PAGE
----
Chapter 3
Reasoning about programs
Aims

To show how properties of functions and other Miranda objects can be
proved using elementary techniques of logic.
 In particular, the
chapter introduces proof by induction
over the natural numbers; `mathematical
induction' in other words.
Issues
Relevance
It is an
important fact that functional programs are more amenable to verification than
most imperative programs, and it is therefore somewhat simpler to introduce
verification in a functional setting.
The thread on proof through the book can be treated as optional, but it has
been included as an integral part of the text because I see it as central to
learning functional programming.
Strategies for teaching proof
Proof is hard to teach; the ground rules for writing proofs are less clearly
defined than for a programming language, and induction in particular looks
circular to many students. There seems to be no `silverbullet' explanation,
but a number of ideas help:

Simplification of expressions involving variables works in exactly the same
way as calculation. For the direct proofs at the start of the chapter, this is
really all that is needed.

Induction is like recursion. A familiarity with recursive definitions, and
the conviction that they work, can help in convincing students that induction
is not circular. The view of the proof as a machine turning proofs into proofs
can also help.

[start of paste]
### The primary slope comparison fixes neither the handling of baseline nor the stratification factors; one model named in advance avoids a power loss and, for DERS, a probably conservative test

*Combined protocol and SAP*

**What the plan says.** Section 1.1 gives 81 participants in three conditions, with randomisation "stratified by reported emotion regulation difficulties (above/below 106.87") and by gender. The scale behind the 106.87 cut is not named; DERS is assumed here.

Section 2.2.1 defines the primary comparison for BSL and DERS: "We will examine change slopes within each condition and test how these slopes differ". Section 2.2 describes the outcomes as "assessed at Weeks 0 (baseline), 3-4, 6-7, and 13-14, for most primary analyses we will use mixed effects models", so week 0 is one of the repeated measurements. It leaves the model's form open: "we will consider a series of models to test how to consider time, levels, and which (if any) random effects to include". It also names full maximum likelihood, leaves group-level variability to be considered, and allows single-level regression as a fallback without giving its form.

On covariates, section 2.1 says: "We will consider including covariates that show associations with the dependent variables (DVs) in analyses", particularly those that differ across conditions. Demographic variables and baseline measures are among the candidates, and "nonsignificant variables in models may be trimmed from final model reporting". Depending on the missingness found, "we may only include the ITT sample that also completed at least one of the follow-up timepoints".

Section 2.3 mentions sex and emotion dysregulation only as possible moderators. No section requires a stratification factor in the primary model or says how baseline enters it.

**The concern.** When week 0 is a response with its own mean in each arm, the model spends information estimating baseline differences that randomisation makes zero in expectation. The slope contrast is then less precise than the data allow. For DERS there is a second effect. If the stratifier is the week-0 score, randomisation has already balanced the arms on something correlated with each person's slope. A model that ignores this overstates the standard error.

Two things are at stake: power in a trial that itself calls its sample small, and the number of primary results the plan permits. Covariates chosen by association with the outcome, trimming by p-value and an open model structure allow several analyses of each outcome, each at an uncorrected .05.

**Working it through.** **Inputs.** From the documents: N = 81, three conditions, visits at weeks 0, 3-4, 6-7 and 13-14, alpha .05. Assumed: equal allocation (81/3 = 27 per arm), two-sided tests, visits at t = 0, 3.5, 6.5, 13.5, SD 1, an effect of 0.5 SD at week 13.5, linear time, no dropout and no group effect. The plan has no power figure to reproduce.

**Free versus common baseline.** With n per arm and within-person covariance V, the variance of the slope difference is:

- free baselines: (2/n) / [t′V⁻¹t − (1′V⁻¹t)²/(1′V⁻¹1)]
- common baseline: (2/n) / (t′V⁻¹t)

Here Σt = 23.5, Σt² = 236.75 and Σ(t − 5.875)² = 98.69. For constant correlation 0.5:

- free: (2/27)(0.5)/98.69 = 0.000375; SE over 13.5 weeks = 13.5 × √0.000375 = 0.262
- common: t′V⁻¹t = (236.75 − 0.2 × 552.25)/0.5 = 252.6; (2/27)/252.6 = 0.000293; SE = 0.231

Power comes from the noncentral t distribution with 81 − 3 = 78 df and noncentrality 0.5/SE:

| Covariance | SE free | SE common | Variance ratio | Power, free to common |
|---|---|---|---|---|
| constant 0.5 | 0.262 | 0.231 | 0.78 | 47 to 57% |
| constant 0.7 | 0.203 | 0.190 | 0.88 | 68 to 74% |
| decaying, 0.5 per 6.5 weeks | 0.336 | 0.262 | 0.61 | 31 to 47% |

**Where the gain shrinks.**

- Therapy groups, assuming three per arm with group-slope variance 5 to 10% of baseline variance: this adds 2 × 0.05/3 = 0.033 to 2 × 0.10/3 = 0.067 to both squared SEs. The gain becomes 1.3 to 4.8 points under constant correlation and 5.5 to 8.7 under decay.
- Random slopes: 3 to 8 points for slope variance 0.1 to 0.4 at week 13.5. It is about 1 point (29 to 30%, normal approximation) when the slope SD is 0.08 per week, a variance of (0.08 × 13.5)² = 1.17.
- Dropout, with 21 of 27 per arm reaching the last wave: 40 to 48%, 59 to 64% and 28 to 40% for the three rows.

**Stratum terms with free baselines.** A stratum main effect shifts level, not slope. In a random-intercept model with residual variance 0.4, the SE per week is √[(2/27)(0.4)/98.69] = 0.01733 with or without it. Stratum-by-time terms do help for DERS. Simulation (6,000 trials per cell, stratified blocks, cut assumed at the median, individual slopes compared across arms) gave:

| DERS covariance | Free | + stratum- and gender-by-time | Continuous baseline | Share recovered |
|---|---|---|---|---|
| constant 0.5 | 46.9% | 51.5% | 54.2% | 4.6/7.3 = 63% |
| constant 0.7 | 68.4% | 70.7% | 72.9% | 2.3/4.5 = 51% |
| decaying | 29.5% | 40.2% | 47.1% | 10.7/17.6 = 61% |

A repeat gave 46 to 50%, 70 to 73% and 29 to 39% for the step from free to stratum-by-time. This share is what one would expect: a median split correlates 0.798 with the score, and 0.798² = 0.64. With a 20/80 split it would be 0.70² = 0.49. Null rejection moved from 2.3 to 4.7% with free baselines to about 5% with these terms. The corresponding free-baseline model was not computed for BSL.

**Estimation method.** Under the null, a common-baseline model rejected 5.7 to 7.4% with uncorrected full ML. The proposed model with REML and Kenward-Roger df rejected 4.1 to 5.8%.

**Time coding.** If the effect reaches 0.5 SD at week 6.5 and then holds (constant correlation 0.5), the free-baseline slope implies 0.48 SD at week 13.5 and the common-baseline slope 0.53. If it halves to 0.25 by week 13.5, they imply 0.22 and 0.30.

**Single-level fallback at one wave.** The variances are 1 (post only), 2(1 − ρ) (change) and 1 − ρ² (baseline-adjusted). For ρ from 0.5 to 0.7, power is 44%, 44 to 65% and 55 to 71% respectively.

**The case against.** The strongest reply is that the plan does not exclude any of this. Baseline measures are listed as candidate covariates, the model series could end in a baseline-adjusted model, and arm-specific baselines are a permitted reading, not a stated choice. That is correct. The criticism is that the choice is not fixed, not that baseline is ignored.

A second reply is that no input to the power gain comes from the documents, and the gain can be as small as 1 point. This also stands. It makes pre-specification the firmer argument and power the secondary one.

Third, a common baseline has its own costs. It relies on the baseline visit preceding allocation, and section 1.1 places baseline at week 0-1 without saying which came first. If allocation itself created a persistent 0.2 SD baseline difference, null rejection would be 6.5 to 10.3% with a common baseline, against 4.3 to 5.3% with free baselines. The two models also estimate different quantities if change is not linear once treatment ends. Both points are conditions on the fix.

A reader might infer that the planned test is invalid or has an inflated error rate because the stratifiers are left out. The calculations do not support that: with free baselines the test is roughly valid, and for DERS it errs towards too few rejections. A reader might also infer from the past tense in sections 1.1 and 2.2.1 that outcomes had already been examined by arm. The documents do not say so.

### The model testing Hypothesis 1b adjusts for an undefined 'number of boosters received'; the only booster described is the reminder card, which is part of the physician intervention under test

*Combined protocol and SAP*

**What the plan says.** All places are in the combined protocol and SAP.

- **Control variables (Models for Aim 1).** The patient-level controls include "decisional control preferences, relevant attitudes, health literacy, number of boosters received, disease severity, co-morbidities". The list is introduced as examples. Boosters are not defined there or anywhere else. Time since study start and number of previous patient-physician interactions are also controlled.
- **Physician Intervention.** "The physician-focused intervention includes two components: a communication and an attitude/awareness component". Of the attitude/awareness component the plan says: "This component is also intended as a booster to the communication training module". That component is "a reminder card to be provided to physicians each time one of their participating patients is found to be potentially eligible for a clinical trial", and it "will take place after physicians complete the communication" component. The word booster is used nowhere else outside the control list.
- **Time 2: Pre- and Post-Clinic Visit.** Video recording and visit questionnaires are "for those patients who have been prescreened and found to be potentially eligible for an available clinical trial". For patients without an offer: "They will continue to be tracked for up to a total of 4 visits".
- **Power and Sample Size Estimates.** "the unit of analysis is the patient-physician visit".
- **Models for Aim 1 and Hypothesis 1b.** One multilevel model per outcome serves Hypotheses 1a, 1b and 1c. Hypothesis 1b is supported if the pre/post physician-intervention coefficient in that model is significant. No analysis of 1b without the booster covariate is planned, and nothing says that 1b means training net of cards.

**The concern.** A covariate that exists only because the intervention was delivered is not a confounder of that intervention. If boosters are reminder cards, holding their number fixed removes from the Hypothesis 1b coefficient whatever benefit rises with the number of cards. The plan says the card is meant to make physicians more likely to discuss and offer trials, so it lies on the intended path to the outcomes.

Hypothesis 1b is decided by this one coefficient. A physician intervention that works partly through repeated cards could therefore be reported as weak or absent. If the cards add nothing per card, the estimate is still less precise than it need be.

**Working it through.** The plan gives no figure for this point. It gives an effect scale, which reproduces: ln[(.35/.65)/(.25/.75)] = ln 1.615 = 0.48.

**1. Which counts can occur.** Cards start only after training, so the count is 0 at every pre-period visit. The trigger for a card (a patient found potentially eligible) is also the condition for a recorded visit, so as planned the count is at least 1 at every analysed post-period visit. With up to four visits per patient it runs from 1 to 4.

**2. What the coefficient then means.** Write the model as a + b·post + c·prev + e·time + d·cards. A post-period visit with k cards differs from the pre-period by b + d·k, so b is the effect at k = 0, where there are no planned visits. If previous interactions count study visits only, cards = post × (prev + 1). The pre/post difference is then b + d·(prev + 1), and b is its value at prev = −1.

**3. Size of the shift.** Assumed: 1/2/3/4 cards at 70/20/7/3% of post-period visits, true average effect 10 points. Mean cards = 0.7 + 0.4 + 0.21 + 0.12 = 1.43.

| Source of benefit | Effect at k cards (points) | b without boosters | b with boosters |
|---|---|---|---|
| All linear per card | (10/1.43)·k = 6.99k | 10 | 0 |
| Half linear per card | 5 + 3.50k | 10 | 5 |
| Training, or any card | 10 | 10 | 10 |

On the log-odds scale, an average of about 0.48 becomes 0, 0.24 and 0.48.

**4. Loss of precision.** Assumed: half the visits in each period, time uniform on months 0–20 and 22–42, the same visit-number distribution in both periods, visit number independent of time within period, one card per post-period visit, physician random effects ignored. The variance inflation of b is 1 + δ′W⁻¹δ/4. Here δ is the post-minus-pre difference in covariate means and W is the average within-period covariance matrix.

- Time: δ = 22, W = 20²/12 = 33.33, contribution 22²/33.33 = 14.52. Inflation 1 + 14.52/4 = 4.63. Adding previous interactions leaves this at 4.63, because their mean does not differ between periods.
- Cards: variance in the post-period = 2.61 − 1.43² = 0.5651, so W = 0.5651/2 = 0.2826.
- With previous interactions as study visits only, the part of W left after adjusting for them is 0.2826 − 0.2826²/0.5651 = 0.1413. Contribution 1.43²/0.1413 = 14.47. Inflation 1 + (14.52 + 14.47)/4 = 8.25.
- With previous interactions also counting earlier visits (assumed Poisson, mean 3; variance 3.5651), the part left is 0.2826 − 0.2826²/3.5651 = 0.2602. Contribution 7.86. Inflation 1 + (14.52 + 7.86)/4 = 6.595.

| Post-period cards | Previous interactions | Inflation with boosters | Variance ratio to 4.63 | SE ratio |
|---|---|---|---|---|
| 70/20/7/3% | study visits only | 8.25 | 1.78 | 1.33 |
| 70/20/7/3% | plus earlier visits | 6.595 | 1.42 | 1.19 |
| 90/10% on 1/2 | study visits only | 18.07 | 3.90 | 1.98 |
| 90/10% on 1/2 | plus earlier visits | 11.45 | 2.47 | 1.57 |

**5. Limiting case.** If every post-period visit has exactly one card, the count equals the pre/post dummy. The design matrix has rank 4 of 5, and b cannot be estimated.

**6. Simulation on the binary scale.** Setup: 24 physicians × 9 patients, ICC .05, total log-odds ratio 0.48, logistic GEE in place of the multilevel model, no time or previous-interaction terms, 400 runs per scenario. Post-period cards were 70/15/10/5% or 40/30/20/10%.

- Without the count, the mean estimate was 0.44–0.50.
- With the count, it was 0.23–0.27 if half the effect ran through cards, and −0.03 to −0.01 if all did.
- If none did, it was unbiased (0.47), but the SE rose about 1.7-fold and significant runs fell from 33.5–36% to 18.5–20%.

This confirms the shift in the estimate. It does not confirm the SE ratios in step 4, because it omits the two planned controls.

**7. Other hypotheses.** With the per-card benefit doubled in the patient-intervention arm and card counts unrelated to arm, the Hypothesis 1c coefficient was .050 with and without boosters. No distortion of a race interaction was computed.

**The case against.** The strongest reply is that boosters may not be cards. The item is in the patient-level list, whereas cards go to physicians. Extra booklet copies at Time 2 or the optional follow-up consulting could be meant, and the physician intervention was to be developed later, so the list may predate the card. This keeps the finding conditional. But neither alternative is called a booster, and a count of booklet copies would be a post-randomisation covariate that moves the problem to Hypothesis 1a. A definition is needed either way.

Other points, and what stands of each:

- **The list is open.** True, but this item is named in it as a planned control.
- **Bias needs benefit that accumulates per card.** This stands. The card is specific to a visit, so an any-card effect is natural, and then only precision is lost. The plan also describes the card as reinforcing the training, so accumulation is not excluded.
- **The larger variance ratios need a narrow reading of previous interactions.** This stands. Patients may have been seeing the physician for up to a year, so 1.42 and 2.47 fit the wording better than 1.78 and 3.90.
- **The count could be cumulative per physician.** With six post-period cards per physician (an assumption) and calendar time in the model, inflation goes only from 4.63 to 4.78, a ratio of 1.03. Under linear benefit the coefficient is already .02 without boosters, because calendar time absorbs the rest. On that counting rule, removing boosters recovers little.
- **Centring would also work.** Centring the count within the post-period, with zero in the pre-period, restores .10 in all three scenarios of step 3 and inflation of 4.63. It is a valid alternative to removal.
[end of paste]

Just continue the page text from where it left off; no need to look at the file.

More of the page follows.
Proving the induction step involves making an assumption; examining particular
examples of chains of reasoning involving real world assumptions can
convince that they are different than proofs without assumptions.

To tighten up on the mechanics of proof, three points are important:

Keeping the variables in the definition and the proof different makes it
clearer when substitutions in the definition take place.

Providing a template for proofs forces students to be clear about the
subgoals that induction produces; in particular this is helpful when a
formula contains more than one variable.

If the (sub)goal is to prove an equation, a sensible strategy is to
simplify
(like calculation, as above) both sides, and try to get a common result. It is
important to check whether the induction hypothesis has been used, when
appropriate.
Ultimately, there seems to be no substitute for trying examples and getting
constructive feedback on the solutions.
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Written 18 May 1995.